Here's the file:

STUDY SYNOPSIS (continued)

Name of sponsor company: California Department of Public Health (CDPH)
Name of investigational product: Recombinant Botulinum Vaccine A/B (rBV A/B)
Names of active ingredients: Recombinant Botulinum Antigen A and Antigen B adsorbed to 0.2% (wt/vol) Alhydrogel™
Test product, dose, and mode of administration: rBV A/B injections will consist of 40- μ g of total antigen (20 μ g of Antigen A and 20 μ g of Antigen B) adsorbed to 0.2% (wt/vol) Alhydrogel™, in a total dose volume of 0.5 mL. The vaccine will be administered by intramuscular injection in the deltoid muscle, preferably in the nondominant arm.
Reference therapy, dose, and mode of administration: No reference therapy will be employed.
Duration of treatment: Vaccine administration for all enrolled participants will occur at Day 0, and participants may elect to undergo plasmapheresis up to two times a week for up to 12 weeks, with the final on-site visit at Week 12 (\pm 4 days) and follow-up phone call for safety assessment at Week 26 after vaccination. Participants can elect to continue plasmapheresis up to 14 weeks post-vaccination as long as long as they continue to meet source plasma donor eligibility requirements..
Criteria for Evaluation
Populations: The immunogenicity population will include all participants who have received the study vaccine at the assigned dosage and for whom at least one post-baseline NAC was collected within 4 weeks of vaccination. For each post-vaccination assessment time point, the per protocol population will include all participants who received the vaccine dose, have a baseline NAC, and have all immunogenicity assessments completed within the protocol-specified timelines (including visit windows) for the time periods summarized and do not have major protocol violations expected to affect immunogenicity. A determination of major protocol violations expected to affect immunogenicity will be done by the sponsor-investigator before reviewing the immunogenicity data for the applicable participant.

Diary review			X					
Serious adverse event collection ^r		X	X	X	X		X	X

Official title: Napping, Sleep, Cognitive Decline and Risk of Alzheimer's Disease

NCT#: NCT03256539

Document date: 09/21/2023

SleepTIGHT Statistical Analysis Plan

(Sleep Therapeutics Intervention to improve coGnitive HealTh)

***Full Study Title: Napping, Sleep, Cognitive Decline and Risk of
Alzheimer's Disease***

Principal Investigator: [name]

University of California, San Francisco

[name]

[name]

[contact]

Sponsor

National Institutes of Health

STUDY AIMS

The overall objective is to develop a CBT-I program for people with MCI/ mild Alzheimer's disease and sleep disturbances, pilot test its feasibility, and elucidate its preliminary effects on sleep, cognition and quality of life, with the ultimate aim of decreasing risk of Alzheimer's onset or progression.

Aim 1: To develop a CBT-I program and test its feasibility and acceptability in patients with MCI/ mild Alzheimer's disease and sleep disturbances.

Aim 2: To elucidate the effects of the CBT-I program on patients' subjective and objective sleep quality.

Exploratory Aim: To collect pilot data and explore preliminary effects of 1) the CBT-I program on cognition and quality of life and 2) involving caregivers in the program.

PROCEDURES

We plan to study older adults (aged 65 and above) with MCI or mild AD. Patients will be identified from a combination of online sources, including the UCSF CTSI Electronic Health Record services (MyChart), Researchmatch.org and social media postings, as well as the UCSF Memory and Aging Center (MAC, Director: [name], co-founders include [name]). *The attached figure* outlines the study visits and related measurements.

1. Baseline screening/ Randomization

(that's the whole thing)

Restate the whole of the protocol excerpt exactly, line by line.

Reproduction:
STUDY SYNOPSIS (continued)

Name of sponsor company: California Department of Public Health (CDPH)
Name of investigational product: Recombinant Botulinum Vaccine A/B (rBV A/B)
Names of active ingredients: Recombinant Botulinum Antigen A and Antigen B adsorbed to 0.2% (wt/vol) Alhydrogel™
Test product, dose, and mode of administration: rBV A/B injections will consist of 40- μ g of total antigen (20 μ g of Antigen A and 20 μ g of Antigen B) adsorbed to 0.2% (wt/vol) Alhydrogel™, in a total dose volume of 0.5 mL. The vaccine will be administered by intramuscular injection in the deltoid muscle, preferably in the nondominant arm.
Reference therapy, dose, and mode of administration: No reference therapy will be employed.
Duration of treatment: Vaccine administration for all enrolled participants will occur at Day 0, and participants may elect to undergo plasmapheresis up to two times a week for up to 12 weeks, with the final on-site visit at Week 12 (\pm 4 days) and follow-up phone call for safety assessment at Week 26 after vaccination. Participants can elect to continue plasmapheresis up to 14 weeks post-vaccination as long as long as they continue to meet source plasma donor eligibility requirements..
Criteria for Evaluation
Populations: The immunogenicity population will include all participants who have received the study vaccine at the assigned dosage and for whom at least one post-baseline NAC was collected within 4 weeks of vaccination. For each post-vaccination assessment time point, the per protocol population will include all participants who received the vaccine dose, have a baseline NAC, and have all immunogenicity assessments completed within the protocol-specified timelines (including visit windows) for the time periods summarized and do not have major protocol violations expected to affect immunogenicity. A determination of major protocol violations expected to affect immunogenicity will be done by the sponsor-investigator before reviewing the immunogenicity data for the applicable participant.

Diary review			X					
Serious adverse event collection ^r		X	X	X	X		X	X

Official title: Napping, Sleep, Cognitive Decline and Risk of Alzheimer's Disease

NCT#: NCT03256539

Document date: 09/21/2023

SleepTIGHT Statistical Analysis Plan

(Sleep Therapeutics Intervention to improve coGnitive HealTh)

***Full Study Title: Napping, Sleep, Cognitive Decline and Risk of
Alzheimer's Disease***

Principal Investigator: [name]

University of California, San Francisco

[name]

[name]

[contact]

Sponsor

National Institutes of Health

STUDY AIMS

The overall objective is to develop a CBT-I program for people with MCI/ mild Alzheimer's disease and sleep disturbances, pilot test its feasibility, and elucidate its preliminary effects on sleep, cognition and quality of life, with the ultimate aim of decreasing risk of Alzheimer's onset or progression.

Aim 1: To develop a CBT-I program and test its feasibility and acceptability in patients with MCI/ mild Alzheimer's disease and sleep disturbances.

Aim 2: To elucidate the effects of the CBT-I program on patients' subjective and objective sleep quality.

Exploratory Aim: To collect pilot data and explore preliminary effects of 1) the CBT-I program on cognition and quality of life and 2) involving caregivers in the program.

PROCEDURES

We plan to study older adults (aged 65 and above) with MCI or mild AD. Patients will be identified from a combination of online sources, including the UCSF CTSI Electronic Health Record services (MyChart), Researchmatch.org and social media postings, as well as the UCSF Memory and Aging Center (MAC, Director: [name], co-founders include [name]). *The attached figure* outlines the study visits and related measurements.

1. Baseline screening/ Randomization